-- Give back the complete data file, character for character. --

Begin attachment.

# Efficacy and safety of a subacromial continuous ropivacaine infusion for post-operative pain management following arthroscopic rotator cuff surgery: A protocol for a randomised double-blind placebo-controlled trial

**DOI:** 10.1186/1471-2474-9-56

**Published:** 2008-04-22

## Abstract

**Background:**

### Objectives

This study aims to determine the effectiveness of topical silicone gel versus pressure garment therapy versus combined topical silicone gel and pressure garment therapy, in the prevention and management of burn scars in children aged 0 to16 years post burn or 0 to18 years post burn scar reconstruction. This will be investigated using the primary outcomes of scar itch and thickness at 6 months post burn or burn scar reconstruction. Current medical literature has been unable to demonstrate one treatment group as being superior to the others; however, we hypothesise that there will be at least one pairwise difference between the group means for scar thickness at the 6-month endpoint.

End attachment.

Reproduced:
# Efficacy and safety of a subacromial continuous ropivacaine infusion for post-operative pain management following arthroscopic rotator cuff surgery: A protocol for a randomised double-blind placebo-controlled trial

**DOI:** 10.1186/1471-2474-9-56

**Published:** 2008-04-22

## Abstract

**Background:**

### Objectives

This study aims to determine the effectiveness of topical silicone gel versus pressure garment therapy versus combined topical silicone gel and pressure garment therapy, in the prevention and management of burn scars in children aged 0 to16 years post burn or 0 to18 years post burn scar reconstruction. This will be investigated using the primary outcomes of scar itch and thickness at 6 months post burn or burn scar reconstruction. Current medical literature has been unable to demonstrate one treatment group as being superior to the others; however, we hypothesise that there will be at least one pairwise difference between the group means for scar thickness at the 6-month endpoint.